Barbara Whitehead

THE Yorkshire novelist Barbara Whitehead, who was also a family historian and Bronte enthusiast, has died aged 80 after a long illness.

Although she did not start writing until comparatively late in life for a novelist, over a period of more than 20 years she wrote a series of historical romances and crime novels and at one time ranked in the top seven per cent of authors most requested at public libraries.

She termed her crime novels her York Cycle of Mysteries because the city, where she was then living with her family, was the backdrop for her work.

She was born in Sheffield, the only child of a mother who also was a writer – Nellie Connole author of poetry, short stories and the occasional biography. She was educated at High Storrs Grammar School and at Sheffield College of Arts and Crafts, and married while still a student.

She later said in an interview with the Yorkshire Post: "If I hadn't married so young, I might have become an art teacher instead of a writer. When I was a child I was always pulled one way by literature and another by art. I've a general need to create."

One of her early memories was accompanying her mother to a writing class, and she decided when she was nine that she wanted to be a writer.

But she had a variety of careers before finally turning to writing, including working as a librarian, civil servant, running a newsagent's shop, being a freelance genealogist, a teacher, breeding dogs and keeping chickens.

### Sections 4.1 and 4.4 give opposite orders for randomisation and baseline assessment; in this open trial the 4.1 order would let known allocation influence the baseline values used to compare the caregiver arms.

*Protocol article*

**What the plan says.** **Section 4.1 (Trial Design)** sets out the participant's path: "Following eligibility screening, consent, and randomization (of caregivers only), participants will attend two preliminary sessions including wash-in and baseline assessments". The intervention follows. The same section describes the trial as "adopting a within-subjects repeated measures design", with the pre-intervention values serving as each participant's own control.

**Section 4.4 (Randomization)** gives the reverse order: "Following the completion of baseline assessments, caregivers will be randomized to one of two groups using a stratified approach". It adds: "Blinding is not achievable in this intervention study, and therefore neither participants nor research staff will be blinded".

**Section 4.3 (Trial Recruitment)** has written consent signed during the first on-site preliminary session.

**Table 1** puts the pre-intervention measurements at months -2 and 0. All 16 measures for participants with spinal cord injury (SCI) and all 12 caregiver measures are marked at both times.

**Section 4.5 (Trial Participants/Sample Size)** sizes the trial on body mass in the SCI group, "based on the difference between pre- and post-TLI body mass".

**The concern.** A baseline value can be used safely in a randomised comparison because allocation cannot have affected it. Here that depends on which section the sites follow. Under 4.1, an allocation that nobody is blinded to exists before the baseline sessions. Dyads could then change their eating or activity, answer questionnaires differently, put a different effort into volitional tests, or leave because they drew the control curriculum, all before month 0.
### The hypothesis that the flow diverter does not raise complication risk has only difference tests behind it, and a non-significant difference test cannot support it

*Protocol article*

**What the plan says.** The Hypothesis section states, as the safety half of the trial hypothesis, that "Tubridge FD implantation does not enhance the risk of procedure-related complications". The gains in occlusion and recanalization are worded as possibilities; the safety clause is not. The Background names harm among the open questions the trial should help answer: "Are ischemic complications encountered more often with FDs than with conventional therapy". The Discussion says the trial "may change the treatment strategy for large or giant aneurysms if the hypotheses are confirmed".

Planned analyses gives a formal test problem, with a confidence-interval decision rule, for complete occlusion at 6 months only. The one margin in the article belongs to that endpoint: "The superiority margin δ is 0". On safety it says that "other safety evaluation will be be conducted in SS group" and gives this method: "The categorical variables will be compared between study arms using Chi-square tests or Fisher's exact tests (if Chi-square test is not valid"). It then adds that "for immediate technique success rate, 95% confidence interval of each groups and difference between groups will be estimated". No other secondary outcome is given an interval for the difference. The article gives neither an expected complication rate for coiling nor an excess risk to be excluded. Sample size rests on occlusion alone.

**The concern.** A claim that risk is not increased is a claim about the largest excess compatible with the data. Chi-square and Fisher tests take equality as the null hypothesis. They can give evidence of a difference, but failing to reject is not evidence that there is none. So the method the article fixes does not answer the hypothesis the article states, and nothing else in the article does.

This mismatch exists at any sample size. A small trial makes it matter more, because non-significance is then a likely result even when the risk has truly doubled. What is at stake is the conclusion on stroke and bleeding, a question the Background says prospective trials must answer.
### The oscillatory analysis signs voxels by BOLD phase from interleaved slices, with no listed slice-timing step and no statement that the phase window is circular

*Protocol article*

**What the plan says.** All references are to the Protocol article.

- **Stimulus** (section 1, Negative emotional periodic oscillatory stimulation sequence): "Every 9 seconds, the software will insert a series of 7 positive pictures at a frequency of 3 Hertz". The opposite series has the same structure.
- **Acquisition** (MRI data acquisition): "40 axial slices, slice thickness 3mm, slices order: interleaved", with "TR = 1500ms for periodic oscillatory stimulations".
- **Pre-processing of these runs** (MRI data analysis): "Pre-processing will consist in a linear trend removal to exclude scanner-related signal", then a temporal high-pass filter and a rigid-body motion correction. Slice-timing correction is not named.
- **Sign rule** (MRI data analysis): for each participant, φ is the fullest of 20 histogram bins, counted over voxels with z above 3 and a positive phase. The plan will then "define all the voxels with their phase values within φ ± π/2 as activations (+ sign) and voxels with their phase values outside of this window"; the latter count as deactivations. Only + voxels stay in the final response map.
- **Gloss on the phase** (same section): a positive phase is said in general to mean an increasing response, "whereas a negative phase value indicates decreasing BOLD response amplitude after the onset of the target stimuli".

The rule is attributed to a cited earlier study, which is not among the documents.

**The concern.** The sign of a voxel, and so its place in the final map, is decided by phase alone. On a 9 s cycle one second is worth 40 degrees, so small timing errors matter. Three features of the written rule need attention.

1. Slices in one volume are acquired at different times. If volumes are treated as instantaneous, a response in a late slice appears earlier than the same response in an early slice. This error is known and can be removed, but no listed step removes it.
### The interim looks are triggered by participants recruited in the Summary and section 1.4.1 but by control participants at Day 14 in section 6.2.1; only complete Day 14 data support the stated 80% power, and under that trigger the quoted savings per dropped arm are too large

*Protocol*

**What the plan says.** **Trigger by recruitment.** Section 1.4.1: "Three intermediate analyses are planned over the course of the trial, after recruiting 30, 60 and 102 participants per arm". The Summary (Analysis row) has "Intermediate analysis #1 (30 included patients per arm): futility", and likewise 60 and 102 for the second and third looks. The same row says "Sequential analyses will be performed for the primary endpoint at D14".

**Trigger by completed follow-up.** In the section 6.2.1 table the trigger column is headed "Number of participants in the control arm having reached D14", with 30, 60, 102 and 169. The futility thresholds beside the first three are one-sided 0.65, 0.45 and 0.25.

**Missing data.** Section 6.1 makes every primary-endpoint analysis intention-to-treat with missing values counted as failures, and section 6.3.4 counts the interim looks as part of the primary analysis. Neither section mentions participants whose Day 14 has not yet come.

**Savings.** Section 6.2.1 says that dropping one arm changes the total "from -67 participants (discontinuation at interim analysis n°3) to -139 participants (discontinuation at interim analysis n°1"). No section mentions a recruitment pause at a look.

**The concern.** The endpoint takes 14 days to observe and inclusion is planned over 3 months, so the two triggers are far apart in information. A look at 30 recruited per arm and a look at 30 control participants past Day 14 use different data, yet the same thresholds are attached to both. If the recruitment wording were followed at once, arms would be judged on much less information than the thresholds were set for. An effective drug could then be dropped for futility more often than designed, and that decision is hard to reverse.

She was 46 when she wrote her first novel, The Caretaker's Wife, a Regency romance, and only started writing in earnest when, exasperated by an historical book she was reading, thought it was so bad that she could do better herself.

She was working as a clerical assistant in York telephone office and spending her lunchtimes researching in York Minster reference library when she wrote that first novel which was immediately accepted by the first publisher she sent it to. It was also serialised in a women's magazine, and even sold in the US.

At first she wrote for 20 minutes each day – 10 minutes in the morning and 10 minutes at night, but after her second novel she turned to writing full-time.

Her interest in family history and research led her to write a book on digging up your family tree, and another on Charlotte Bronte. That took 12 years research and was based mainly on previously unseen family archives.

In later life she also moved closer to Bronte country, living in Thornton, Bradford.

She was a member of the Society of Genealogists and in the 1970s taught evening classes in family history. Many of her students later went on to form York Family History Society.

She is survived by her sons Roger, John and Alan, grandson Philip and partner Bernard.